By Dale K. Edmondson

- Psalm 119:9-16; II Timothy 3: 14-17 -

 If the writers of the Bible were to drop in on our modern scene, I'm sure they'd be baffled by what they’d see: defenders of the faith zealously denouncing others for not being “Bible believers,” religious denominations arguing over something called “scriptural infallibility,” crusading parents demanding that schools add the first chapter of Genesis to the science curriculum. Our visitors would be astounded to learn that what they had written is now part of holy writ and also that a book which is said to tell about God’s love is being used to divide and alienate people from each other.

 I can hear one of our guests, Paul of Tarsus: “I wrote some letters to congregations I helped establish. They had problems in knowing how to live out their new faith in daily and community living. In writing to them, I told about my own wrestling with theological issues, and I shared my convictions about some of the issues they were asking about. I’m sure they found my letters helpful. But Holy Scripture?” And I can hear Matthew (or whoever wrote the gospel that has his name): “New converts were coming into the Faith every day, and we needed a guidebook to use in baptism preparation classes. I took the account of Jesus’ life that Mark had put together and added some collected teachings of Jesus. (Collections of his teachings had been circulating by word of mouth since the people first heard Jesus give them, including some they’d heard him give in his sermon on the mount). I called my book a ‘Gospel’ (that is, ‘Good News’) because that’s what it was–‘Good News’ about God made known in Jesus of Nazareth. But scripture? I never thought of it in that way.”

 And I can hear some of the ancient Hebrews, too. Some of them put down on papyrus stories of their origins as a people, having gathered these stories from differing traditions yet setting them down side by side. Some of these folk were story tellers who’d learned the stories and passed them on long before they were written–stories about the origin of life and society, told, not to give an historical accounting, but rather to say “God’s the origin of all things and God intends good for creation, and, because of that, it makes a difference how we live.” I can hear these ancient folk telling about their role in preserving the people’s understanding of God’s action in history. At the same time, I can hear them expressing surprise at learning that they’d been contributing to scripture. I can also hear those who’d collected the psalms showing delight at the discovery that these great works of poetry are still with us–and at the same time saying how surprised they are that these hymns are now counted as part of scripture.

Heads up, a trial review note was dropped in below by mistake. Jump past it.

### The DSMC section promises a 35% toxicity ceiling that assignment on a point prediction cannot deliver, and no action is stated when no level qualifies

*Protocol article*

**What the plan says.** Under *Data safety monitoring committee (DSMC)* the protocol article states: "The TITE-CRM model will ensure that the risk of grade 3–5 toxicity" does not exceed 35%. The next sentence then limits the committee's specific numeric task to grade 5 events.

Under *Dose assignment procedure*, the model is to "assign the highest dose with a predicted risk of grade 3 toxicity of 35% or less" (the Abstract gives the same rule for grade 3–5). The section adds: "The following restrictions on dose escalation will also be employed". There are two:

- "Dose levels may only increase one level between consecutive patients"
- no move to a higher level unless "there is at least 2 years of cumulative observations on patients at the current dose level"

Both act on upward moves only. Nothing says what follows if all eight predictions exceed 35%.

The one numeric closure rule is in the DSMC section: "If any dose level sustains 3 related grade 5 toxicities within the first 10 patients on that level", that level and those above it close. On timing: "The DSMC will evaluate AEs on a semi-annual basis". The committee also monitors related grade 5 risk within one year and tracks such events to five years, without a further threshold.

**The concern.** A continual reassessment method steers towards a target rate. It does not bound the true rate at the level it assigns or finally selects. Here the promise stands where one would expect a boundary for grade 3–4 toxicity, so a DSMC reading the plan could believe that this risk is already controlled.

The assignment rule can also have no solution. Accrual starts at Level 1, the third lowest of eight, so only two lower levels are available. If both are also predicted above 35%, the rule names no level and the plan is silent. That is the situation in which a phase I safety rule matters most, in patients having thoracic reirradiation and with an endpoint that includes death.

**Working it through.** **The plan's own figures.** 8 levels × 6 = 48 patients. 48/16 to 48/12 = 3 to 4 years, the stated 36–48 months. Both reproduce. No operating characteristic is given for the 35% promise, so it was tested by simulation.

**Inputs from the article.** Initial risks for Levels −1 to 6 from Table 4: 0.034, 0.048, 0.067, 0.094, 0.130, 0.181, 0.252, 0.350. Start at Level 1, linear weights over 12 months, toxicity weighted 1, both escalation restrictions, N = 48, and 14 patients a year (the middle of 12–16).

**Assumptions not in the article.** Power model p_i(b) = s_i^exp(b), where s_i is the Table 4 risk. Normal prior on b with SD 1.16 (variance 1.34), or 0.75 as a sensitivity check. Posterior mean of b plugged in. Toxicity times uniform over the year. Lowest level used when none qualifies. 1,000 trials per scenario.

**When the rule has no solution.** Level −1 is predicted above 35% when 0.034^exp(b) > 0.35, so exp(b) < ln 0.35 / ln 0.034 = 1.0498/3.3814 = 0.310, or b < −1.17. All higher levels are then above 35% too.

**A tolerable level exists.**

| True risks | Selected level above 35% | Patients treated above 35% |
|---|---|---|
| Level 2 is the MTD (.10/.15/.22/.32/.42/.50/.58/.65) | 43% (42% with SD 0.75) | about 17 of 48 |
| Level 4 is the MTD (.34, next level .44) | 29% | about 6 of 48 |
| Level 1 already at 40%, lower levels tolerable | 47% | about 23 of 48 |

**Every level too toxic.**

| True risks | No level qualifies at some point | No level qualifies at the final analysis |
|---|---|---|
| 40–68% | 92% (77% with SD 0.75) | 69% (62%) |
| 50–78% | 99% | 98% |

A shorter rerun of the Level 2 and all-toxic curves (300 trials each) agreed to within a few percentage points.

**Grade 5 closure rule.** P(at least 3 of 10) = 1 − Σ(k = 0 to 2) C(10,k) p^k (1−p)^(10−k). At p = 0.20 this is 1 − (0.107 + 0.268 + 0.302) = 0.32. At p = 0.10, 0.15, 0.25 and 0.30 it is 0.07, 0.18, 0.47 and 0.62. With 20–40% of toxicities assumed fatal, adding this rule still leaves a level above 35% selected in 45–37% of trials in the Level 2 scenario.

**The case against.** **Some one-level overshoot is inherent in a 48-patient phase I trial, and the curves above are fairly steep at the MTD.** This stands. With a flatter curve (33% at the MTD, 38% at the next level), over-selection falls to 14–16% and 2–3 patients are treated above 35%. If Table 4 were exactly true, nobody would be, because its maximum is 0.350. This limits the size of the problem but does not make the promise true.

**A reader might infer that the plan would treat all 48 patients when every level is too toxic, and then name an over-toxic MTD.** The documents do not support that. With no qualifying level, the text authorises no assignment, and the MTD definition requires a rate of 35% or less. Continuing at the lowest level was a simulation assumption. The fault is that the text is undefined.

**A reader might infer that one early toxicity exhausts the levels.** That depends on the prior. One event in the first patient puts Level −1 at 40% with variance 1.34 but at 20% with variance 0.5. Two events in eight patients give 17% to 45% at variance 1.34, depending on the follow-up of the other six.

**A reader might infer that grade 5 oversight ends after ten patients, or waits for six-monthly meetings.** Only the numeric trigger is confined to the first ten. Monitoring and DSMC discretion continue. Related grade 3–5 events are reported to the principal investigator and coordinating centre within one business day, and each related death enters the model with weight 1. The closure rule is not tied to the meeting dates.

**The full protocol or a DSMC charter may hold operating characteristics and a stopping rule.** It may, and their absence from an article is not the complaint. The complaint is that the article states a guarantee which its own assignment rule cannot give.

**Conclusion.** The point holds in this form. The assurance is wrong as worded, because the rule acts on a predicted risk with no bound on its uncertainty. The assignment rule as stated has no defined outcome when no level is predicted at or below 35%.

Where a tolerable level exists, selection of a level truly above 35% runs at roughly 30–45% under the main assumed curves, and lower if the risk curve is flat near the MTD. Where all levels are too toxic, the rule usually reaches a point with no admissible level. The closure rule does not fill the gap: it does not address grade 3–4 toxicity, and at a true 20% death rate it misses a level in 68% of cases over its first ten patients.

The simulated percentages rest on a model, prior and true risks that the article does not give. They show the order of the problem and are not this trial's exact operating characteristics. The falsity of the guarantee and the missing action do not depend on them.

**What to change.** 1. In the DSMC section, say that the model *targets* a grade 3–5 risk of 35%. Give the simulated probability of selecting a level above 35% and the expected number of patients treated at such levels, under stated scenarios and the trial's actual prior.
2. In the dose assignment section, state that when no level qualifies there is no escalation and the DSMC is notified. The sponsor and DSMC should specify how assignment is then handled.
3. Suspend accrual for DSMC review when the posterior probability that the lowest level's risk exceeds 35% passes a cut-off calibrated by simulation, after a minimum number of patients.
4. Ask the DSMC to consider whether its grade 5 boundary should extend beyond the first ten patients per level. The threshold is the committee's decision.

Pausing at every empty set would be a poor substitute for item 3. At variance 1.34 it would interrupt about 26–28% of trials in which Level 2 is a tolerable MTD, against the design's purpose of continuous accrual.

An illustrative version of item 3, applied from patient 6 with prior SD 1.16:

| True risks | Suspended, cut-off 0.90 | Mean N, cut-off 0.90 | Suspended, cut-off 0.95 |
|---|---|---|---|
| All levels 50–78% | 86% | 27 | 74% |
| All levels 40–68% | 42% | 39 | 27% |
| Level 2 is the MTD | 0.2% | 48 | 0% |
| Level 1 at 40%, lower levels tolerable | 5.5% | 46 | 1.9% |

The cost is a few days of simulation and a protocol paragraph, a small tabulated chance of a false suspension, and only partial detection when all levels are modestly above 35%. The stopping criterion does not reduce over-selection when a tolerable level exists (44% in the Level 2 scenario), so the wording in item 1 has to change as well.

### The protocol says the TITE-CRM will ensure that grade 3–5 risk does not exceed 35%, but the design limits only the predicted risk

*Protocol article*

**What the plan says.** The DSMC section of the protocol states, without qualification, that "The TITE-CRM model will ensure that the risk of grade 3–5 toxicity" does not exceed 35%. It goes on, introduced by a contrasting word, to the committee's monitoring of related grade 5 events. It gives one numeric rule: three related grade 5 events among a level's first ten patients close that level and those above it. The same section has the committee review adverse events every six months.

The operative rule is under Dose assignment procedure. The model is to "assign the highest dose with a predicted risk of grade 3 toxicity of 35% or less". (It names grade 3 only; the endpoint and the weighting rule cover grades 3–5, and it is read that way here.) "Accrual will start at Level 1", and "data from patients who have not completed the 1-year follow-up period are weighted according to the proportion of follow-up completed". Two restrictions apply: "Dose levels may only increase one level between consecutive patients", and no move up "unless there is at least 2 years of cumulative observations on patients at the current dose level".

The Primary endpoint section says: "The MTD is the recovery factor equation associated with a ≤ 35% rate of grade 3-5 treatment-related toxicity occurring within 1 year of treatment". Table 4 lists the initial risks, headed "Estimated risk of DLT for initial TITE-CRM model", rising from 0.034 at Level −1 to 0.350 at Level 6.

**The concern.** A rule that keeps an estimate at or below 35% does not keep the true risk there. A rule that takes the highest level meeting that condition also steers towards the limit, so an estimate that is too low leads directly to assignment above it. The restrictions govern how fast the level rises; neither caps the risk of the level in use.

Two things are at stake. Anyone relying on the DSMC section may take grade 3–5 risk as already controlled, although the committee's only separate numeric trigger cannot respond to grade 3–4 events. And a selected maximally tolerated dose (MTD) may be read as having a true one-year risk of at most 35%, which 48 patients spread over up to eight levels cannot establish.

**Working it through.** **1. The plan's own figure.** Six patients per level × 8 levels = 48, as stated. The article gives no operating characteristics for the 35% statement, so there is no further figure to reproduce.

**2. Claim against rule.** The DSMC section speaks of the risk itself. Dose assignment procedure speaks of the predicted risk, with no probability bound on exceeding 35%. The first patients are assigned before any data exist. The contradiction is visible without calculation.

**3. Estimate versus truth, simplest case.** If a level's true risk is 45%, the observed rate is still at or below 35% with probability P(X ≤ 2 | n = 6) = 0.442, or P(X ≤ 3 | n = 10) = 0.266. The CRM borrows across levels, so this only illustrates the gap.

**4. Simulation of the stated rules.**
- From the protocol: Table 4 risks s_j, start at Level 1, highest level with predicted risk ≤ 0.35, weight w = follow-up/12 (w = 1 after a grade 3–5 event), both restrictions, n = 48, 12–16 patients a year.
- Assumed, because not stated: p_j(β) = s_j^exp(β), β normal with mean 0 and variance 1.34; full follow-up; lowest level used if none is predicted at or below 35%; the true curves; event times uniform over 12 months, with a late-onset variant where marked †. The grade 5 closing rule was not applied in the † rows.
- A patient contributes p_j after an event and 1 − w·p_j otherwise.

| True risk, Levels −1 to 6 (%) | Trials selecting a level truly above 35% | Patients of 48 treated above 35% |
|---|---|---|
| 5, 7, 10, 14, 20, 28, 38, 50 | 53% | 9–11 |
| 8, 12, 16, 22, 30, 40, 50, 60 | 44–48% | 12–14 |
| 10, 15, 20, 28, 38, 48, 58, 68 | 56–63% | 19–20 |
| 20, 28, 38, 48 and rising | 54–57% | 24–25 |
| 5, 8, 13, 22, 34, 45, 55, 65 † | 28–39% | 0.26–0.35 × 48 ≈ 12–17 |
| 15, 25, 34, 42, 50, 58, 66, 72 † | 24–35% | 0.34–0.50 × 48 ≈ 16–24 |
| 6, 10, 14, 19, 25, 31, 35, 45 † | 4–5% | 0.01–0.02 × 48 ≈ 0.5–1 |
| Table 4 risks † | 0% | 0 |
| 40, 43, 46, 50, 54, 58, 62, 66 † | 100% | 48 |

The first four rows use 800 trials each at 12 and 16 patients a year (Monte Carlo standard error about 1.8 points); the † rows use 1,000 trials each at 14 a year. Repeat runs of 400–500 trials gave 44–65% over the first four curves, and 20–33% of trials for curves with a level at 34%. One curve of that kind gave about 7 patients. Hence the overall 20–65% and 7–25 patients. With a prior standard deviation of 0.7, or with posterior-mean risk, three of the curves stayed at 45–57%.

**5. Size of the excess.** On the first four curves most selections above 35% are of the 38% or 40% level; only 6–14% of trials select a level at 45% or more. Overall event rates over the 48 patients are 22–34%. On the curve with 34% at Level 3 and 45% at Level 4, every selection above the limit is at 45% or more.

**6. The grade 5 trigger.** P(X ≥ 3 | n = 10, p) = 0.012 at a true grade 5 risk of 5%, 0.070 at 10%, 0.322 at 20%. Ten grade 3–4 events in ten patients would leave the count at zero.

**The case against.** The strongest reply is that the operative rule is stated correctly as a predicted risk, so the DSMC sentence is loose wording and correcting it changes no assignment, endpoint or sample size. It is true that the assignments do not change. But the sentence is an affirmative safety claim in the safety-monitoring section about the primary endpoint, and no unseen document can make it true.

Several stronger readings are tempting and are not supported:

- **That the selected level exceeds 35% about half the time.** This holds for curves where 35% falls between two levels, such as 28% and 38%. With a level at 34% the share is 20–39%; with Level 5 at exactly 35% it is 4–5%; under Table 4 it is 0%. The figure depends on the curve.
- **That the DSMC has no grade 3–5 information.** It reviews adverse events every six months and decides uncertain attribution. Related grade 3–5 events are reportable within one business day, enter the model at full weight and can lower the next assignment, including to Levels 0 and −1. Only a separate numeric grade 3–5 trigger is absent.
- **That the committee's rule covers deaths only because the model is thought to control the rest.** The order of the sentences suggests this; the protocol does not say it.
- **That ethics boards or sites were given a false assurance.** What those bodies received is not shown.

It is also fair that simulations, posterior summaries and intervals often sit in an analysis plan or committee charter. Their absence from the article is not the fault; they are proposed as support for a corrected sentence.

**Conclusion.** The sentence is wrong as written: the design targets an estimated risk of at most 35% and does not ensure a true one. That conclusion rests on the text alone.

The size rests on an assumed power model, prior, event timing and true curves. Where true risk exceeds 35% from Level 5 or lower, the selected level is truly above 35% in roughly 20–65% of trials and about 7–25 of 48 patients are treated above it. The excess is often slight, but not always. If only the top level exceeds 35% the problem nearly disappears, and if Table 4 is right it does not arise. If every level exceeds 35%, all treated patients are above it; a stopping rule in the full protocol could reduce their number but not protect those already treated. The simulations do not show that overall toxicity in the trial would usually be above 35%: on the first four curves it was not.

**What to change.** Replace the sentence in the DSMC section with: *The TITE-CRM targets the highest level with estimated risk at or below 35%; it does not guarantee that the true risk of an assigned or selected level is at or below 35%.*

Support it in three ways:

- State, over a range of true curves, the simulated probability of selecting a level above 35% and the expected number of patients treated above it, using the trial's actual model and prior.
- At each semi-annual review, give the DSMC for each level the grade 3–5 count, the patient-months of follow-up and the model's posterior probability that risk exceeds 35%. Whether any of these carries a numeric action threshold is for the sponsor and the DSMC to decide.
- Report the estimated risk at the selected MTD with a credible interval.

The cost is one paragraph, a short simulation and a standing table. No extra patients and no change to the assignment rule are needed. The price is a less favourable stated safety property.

I can hear some of the disciples of the prophets. They're saying, “We paid careful attention to the sermons of these social preachers. We wrote down some of their pronouncements so we could pass them on the others. Their words carried warnings that needed to be heard widely. But are our records of these speeches now included in scripture?" There would be at least one playwright among our visitors. “In our day,” I'd hear him saying, “some people were greatly disturbed by the fact that bad things happened to good people. Popular faith denied that this happened. Someone who took the power of God seriously and yet was unwilling to accept simplistic answers needed to say something of about this! Popular religion didn't fit the facts. So I wrote a play. It was about a man called Job. I wanted get people to think in new ways. I understand now that my play’s a part of scripture–and that some people seem more concerned about whether the events happened to an historical person named Job than they are about the message of my drama.”